Why you shouldn't create your own authentication system
September 13, 2019 · written by Son Nguyen Kim
Implementing correctly an authentication system is hard.
If you start creating your website/application now, please use a third party authentication. Third party authentication can be social login (e.g. the ubiquitous
Login with Facebook button) or identity management tools like Auth0 or Okta.
It’s not just about storing the username/password in the database. In a standard web application, an authentication system needs to:
store password hash instead of password in clear text. And each user should have their own salt. And the hash function should be expensive to compute. For all this, you would need a very good understanding on Rainbow tables, Bcrypt, Hash algorithms and salts.
have email verification and reset-password features. For that, you might need to generate and store a temporary, short-lived token that is used to activate an account or to reset the password. And this is the simple part. Making sure that your email doesn’t fall into the Spam folder is much harder.
On the front-end side, the app needs to have a decent UI: a login form that at least validates the email and password, a sign-up form, a reset-password form. Not to mention modern authentication expects support for MFA and soon (hopefully) WebAuthn.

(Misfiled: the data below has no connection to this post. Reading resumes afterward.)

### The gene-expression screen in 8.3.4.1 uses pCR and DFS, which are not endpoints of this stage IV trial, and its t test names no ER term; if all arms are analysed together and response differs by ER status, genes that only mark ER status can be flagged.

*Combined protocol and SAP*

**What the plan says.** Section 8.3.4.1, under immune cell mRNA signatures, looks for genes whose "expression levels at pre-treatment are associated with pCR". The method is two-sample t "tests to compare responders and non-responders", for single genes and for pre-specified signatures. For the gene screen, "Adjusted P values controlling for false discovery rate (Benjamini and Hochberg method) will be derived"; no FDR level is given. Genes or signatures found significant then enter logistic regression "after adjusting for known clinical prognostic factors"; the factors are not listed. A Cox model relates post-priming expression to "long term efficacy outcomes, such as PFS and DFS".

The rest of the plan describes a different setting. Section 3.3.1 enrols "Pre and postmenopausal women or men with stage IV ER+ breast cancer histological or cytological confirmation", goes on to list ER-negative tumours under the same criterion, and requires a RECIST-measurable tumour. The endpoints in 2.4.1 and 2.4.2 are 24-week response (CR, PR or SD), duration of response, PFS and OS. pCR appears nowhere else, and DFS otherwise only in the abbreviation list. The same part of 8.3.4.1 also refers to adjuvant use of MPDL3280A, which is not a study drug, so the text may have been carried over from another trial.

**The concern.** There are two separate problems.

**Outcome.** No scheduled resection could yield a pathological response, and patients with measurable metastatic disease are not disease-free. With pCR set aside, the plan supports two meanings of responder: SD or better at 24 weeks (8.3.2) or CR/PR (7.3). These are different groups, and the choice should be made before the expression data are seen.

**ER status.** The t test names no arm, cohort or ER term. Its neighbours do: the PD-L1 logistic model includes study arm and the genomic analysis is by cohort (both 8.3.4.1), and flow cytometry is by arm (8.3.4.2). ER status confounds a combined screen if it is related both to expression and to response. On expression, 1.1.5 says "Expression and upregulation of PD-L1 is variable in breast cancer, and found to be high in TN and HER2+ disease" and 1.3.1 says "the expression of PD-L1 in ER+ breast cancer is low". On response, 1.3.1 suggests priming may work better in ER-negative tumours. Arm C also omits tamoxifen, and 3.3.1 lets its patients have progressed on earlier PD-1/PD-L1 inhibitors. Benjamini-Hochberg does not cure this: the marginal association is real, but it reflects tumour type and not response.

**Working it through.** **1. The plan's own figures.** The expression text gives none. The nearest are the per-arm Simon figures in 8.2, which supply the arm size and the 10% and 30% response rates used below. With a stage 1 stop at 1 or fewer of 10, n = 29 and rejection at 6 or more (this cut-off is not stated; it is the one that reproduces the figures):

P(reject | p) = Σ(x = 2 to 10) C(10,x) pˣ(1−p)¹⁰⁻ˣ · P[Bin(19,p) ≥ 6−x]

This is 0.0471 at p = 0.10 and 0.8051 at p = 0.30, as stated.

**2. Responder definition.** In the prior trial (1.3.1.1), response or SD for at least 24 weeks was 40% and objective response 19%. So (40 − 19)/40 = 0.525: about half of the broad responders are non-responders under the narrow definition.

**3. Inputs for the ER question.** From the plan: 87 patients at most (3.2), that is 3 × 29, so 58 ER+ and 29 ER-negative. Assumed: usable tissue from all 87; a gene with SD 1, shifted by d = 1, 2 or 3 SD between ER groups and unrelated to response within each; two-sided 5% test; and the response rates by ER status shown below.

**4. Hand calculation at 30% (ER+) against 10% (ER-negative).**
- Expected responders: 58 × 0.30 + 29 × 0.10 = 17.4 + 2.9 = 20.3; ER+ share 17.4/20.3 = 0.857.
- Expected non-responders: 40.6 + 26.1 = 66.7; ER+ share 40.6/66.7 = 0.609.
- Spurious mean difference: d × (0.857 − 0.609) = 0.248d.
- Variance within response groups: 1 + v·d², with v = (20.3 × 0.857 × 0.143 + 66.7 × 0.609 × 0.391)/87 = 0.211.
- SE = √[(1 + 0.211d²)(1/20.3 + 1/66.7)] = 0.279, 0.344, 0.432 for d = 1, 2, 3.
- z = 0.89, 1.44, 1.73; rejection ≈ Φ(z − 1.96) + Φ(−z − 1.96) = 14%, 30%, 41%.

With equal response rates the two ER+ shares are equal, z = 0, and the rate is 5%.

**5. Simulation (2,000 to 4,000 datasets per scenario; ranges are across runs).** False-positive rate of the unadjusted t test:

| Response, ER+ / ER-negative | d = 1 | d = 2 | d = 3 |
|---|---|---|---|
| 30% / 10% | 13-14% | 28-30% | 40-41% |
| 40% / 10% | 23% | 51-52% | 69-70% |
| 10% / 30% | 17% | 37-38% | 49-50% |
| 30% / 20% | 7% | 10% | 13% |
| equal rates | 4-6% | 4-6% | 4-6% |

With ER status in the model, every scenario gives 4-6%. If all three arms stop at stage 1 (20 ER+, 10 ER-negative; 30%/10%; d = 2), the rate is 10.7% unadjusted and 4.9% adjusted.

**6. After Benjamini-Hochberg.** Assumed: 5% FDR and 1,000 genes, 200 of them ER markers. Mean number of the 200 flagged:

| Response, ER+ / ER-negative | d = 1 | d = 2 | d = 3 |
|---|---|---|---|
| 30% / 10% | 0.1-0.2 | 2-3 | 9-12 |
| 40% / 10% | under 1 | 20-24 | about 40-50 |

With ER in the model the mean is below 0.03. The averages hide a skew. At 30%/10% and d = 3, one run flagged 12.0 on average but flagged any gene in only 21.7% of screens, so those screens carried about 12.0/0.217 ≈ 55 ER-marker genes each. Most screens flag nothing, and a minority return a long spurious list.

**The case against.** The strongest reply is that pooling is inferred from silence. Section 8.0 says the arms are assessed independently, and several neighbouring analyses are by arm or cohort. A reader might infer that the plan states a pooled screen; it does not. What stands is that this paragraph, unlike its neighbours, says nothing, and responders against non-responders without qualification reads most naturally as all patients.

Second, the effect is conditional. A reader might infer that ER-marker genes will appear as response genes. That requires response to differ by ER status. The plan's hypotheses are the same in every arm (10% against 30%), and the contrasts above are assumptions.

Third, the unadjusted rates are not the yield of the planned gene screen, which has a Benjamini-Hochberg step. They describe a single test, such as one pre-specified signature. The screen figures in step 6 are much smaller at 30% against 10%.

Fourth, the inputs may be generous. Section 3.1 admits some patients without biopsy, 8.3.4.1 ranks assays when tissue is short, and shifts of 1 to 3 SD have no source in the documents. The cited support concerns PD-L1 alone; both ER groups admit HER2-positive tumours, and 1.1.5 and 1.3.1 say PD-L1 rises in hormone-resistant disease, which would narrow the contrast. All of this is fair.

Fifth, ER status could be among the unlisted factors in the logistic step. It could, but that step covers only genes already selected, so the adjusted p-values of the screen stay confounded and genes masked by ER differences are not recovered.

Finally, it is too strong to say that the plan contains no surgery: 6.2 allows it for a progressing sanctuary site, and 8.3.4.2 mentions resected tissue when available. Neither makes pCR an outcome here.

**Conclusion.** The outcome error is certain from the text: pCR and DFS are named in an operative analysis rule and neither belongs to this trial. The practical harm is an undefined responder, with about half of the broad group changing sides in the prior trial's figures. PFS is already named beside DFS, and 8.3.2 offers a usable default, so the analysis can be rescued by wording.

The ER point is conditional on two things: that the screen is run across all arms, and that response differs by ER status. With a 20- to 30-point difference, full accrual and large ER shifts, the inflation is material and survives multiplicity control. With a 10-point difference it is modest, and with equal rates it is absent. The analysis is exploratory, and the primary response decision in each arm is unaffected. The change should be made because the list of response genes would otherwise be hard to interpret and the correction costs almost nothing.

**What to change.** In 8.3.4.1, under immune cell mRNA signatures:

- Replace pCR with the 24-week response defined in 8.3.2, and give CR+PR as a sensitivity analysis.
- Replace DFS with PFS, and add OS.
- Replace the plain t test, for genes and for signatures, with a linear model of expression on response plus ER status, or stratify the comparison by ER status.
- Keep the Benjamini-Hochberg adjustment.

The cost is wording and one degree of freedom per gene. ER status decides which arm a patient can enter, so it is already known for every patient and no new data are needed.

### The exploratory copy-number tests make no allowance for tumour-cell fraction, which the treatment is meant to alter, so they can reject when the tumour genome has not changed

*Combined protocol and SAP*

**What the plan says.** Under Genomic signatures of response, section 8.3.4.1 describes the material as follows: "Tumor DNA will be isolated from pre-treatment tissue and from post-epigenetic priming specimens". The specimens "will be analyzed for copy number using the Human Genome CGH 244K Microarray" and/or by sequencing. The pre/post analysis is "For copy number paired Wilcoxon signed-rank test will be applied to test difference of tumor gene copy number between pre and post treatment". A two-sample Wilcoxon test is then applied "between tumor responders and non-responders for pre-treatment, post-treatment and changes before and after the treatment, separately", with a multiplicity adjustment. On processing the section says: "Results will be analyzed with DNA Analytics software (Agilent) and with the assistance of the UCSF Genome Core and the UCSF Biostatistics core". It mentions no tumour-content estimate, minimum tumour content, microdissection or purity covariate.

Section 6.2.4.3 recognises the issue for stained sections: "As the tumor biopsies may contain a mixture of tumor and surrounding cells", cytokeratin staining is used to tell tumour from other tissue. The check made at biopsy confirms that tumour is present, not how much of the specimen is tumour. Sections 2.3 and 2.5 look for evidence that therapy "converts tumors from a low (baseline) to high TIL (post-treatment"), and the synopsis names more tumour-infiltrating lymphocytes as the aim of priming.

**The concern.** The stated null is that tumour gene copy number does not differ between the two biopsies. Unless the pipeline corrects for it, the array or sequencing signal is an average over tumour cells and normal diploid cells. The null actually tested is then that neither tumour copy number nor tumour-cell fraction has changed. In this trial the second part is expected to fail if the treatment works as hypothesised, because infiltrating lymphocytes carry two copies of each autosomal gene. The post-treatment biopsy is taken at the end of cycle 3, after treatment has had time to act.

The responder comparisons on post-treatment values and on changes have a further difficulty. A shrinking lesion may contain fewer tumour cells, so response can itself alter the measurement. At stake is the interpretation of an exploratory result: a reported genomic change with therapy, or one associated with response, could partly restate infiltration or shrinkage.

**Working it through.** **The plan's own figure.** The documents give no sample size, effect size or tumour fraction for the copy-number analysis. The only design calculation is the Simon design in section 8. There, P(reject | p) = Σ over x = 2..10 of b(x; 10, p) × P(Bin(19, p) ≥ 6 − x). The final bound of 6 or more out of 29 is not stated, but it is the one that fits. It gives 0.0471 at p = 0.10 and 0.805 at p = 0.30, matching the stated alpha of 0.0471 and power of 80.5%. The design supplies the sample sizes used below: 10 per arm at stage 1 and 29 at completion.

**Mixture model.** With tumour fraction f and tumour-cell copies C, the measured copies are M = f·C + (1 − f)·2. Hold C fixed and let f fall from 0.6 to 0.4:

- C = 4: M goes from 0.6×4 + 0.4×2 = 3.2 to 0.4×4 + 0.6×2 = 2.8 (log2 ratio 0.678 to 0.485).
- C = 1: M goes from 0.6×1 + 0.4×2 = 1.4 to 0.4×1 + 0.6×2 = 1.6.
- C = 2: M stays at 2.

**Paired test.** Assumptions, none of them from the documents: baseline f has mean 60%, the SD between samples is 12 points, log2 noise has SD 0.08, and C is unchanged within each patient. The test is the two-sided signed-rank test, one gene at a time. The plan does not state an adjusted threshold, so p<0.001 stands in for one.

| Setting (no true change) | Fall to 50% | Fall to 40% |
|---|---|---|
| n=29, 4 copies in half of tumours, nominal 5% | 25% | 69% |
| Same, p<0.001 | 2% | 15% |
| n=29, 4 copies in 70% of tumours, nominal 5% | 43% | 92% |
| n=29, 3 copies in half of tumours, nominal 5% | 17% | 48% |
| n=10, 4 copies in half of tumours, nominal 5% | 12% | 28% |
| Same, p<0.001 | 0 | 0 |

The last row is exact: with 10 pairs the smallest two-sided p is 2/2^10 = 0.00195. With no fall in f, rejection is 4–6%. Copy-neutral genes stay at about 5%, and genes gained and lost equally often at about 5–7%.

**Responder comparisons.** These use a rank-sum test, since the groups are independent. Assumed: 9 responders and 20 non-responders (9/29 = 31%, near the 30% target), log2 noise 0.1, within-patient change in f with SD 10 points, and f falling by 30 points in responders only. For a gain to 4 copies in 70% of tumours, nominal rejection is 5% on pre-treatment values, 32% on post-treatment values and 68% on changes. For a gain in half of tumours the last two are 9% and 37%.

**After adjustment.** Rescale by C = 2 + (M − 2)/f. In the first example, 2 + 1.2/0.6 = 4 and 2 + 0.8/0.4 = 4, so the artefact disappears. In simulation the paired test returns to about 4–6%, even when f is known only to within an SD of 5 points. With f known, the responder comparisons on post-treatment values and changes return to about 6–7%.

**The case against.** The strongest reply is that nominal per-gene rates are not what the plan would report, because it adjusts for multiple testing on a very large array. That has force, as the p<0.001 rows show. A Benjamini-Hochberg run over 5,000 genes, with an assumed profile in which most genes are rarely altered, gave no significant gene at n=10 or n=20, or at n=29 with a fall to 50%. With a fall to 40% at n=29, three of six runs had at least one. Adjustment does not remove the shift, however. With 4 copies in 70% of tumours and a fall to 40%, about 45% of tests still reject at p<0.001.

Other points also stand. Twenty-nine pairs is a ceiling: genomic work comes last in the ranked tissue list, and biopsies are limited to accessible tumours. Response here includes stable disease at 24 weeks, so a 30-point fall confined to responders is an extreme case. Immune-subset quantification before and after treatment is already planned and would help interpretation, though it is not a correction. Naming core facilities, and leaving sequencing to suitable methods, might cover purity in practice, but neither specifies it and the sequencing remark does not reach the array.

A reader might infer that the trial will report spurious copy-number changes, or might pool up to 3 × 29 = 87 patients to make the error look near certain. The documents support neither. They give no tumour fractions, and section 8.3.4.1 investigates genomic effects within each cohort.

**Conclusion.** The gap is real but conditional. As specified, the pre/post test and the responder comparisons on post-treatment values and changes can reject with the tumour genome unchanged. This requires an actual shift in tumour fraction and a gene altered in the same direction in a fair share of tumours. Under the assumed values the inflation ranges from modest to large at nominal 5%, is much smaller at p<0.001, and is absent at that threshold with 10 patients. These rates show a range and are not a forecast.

More importantly, your users don’t want to go through a lengthy registration process and create yet another username/password. Without a proper password manager (which probably 99% users don’t use), they tend to reuse the same password which is bad in terms of security!
So why choose the hard path and face the risk of password leaks, database hacking and above all, inferior user experience? Some applications do need to have their authentication system (banking app is an example but that’s also changing with PSD2) but they are rather a minority.
So which 3rd-party verification should my app use?
This depends on your app. If getting a user’s Facebook feed can be a big plus to your app, then you should probably go with Login with Facebook. If having access to a user’s Twitter feed is valuable, then Login with Twitter is more appropriate. If your app only requires user basic information like email, name, avatar picture then Sign in with SimpleLogin is probably the easiest choice.
We should all stop requiring users to choose a username and password. There are better alternatives.
Please let username/password rest in peace ⚰️.